The UID2 Private Operator service uses a pre-packaged Amazon Machine Image (AMI) to distribute the application for deployment on an Amazon EC2 instance. The AMI includes a prebuilt Nitro Enclave Image File (EIF) containing the UID2 Operator environment. The AMI also includes various required configuration scripts and utilities which are needed by the parent instance. When an Amazon EC2 instance is launched using the pre-packaged AMI, it is configured to allocate a portion of its’ CPU core and memory to launch a Nitro Enclave using the included EIF.

As shown in the Diagram 1 below, UID2 Operator enclave application requests attestation document using Nitro Secure Module API providing one time public key and nonce as input. The enclave application then sends the signed attestation document to UID2 Core service (managed by a UID2 Administrator). To validate the Nitro Enclaves cryptographic attestation document, the UID2 Administrator service decodes and extracts the document, validates the signing certificate’s chain, and confirms that the document is properly signed. Once it has validated the attestation document, the UID2 Administrator service is able to inspect the attestation to confirm that it was issued to a Nitro Enclave launched using an unmodified copy of the pre-built EIF already validated by UID2 Administrator.

NOTE: A UID2 Private Operator Enclave must be configured with an API key obtained from a UID2 Administrator (e.g., The Trade Desk).

Diagram 1: Nitro Enclave secure local channel and attestation document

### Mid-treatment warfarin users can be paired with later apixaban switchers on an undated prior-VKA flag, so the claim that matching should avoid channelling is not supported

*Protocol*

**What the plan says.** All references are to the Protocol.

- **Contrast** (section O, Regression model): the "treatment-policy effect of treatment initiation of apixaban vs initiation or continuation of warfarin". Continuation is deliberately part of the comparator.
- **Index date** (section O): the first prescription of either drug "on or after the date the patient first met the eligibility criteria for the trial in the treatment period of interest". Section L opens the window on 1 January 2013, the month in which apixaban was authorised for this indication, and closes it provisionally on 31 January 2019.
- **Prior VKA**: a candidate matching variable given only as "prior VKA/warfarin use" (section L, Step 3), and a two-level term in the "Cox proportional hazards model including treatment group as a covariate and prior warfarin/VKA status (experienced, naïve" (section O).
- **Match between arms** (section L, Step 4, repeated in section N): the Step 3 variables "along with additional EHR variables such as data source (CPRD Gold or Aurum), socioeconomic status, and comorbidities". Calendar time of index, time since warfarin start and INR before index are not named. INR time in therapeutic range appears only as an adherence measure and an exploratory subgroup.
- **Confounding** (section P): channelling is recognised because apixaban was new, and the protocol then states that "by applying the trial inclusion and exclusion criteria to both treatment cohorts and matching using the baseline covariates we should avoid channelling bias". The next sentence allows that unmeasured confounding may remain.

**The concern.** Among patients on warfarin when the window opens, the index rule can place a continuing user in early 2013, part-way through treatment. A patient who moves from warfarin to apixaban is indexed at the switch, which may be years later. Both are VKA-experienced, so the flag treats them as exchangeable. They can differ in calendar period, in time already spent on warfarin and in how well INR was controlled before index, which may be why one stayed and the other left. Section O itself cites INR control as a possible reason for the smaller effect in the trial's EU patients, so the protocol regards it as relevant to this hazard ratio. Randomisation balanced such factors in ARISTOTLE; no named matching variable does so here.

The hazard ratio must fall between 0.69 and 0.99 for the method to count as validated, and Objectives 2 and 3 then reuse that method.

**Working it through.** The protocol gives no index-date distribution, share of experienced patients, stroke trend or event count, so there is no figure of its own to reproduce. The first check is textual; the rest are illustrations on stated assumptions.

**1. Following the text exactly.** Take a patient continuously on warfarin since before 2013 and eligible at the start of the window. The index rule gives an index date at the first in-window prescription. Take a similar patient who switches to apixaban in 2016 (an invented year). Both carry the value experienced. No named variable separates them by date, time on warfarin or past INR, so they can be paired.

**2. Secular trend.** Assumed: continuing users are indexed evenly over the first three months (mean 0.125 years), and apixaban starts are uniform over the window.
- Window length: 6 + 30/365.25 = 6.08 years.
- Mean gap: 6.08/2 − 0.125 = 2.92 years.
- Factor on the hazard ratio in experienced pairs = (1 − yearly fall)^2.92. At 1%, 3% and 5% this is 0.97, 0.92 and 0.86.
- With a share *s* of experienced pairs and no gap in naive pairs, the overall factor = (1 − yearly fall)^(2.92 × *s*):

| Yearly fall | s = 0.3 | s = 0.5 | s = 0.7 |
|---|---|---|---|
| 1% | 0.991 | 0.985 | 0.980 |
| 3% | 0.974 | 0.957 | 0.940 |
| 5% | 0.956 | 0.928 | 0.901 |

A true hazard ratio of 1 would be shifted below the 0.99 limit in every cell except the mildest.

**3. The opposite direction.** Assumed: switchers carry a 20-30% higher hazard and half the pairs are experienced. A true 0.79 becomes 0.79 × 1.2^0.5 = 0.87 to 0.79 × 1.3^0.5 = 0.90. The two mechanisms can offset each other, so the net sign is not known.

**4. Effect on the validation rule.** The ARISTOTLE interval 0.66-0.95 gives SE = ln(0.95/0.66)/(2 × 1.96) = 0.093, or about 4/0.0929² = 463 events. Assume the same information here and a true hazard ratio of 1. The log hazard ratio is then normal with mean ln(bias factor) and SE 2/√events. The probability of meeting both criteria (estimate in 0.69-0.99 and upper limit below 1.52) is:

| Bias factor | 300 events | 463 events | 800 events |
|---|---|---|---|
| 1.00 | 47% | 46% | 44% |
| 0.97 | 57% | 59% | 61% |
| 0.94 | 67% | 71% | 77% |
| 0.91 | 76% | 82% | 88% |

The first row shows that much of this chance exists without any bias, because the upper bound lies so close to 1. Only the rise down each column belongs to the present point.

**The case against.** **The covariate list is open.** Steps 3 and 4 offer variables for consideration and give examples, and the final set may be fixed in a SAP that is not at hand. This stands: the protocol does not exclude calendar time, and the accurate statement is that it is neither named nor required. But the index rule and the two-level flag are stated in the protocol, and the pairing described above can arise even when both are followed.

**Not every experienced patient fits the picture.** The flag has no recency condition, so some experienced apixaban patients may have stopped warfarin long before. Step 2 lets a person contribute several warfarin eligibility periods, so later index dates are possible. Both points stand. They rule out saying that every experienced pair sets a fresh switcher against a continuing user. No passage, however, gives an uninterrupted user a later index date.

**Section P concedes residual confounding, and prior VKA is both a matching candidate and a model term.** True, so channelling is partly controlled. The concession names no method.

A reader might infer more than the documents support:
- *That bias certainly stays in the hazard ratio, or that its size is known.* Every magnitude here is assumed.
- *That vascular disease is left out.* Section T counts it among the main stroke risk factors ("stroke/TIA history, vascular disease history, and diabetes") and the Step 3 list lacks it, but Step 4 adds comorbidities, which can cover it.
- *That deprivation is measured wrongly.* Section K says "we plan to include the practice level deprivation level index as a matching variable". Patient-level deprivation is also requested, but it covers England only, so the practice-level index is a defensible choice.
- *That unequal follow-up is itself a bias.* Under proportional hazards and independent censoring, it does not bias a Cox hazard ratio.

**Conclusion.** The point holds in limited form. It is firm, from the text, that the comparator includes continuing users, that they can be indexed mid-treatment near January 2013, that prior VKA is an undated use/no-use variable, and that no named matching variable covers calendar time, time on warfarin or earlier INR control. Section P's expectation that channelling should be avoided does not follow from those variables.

Diagram 1: Nitro Enclave secure local channel and attestation document

After successful attestation, UID2 Core service sends a unique authorization token encrypted using the public key provided in the enclave’s attestation document to authorize. This token is used to authorize subsequent requests by the UID2 Operator enclave application and is periodically refreshed automatically. After receiving the authorization token, the UID2 Operator enclave application requests encryption keys, salt buckets, and associated data from UID2 Core. UID2 Core responds with an Amazon S3 presigned URL to download the required data. The enclave application uses salt buckets to transform a user’s email address or phone number into a hashed (SHA256) alphanumeric UID2 identifier and uses encryption keys to encrypt UID2 into UID2 tokens. Entities running UID2 operator private operator services can integrate their applications to send requests to their UID2 Operator enclave application to transform user’s PII into UID2 and UID2 tokens.